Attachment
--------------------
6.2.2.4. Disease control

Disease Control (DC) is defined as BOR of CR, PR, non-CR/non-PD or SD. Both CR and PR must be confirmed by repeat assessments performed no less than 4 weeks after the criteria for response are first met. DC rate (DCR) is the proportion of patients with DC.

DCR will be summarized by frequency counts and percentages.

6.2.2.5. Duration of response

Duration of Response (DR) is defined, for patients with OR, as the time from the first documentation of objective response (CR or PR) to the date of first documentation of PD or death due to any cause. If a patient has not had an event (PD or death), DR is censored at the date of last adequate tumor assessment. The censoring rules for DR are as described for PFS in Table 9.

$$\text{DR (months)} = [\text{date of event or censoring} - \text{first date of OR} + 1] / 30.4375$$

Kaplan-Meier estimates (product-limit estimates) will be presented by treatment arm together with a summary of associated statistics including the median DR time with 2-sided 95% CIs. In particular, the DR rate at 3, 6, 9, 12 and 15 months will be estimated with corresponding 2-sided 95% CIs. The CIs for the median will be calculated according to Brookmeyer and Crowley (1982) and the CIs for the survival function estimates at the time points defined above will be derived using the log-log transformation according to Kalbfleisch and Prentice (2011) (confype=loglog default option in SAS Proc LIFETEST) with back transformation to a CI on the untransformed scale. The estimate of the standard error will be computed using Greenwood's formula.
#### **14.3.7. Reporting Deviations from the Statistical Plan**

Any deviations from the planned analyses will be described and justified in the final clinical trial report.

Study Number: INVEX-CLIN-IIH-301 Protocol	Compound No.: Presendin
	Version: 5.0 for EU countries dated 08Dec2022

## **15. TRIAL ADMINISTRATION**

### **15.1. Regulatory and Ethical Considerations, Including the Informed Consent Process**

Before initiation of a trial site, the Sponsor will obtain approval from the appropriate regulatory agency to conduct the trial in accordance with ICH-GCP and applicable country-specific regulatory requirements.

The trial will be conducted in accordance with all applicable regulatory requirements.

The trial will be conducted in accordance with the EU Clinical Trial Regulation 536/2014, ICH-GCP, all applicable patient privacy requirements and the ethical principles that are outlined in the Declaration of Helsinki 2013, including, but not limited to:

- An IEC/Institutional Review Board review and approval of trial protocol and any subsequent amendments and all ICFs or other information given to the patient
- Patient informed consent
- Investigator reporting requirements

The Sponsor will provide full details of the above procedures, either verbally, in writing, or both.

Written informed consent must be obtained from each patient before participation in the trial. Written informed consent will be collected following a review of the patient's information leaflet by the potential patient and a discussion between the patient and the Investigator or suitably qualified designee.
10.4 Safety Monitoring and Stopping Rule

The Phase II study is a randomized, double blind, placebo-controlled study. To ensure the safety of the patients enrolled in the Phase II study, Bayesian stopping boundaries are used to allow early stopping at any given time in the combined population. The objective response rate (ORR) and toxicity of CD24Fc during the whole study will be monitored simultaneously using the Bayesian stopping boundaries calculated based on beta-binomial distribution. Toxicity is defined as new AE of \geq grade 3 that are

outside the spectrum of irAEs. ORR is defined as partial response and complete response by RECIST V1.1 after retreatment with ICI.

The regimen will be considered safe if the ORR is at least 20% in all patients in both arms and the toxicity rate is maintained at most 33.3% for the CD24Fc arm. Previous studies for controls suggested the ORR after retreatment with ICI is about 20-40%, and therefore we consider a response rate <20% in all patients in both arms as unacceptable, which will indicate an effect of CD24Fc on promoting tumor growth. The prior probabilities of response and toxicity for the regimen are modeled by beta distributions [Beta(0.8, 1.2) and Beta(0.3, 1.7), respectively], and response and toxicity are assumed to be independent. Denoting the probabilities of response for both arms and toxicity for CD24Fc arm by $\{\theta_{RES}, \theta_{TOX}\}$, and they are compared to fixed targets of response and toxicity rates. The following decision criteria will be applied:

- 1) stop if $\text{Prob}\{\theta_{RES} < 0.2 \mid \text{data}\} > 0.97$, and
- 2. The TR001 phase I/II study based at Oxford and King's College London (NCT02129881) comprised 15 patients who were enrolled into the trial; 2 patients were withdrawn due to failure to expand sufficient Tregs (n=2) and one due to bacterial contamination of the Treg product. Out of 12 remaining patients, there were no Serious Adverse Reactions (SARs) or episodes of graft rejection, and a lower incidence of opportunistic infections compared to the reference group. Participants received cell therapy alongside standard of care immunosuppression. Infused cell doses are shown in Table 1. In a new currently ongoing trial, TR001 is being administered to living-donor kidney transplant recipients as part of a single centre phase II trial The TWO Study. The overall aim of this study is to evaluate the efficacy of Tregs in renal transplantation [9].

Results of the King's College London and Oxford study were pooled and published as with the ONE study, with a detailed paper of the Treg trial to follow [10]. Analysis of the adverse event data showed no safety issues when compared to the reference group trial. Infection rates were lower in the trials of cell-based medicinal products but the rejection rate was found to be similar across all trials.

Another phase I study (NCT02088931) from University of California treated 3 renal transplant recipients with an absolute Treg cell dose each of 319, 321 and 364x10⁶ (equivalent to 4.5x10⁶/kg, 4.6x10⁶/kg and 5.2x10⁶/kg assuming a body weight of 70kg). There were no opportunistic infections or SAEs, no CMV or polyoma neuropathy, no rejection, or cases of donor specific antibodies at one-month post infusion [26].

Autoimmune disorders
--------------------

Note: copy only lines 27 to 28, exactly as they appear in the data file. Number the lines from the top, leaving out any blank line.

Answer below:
- 2. The TR001 phase I/II study based at Oxford and King's College London (NCT02129881) comprised 15 patients who were enrolled into the trial; 2 patients were withdrawn due to failure to expand sufficient Tregs (n=2) and one due to bacterial contamination of the Treg product. Out of 12 remaining patients, there were no Serious Adverse Reactions (SARs) or episodes of graft rejection, and a lower incidence of opportunistic infections compared to the reference group. Participants received cell therapy alongside standard of care immunosuppression. Infused cell doses are shown in Table 1. In a new currently ongoing trial, TR001 is being administered to living-donor kidney transplant recipients as part of a single centre phase II trial The TWO Study. The overall aim of this study is to evaluate the efficacy of Tregs in renal transplantation [9].

Results of the King's College London and Oxford study were pooled and published as with the ONE study, with a detailed paper of the Treg trial to follow [10]. Analysis of the adverse event data showed no safety issues when compared to the reference group trial. Infection rates were lower in the trials of cell-based medicinal products but the rejection rate was found to be similar across all trials.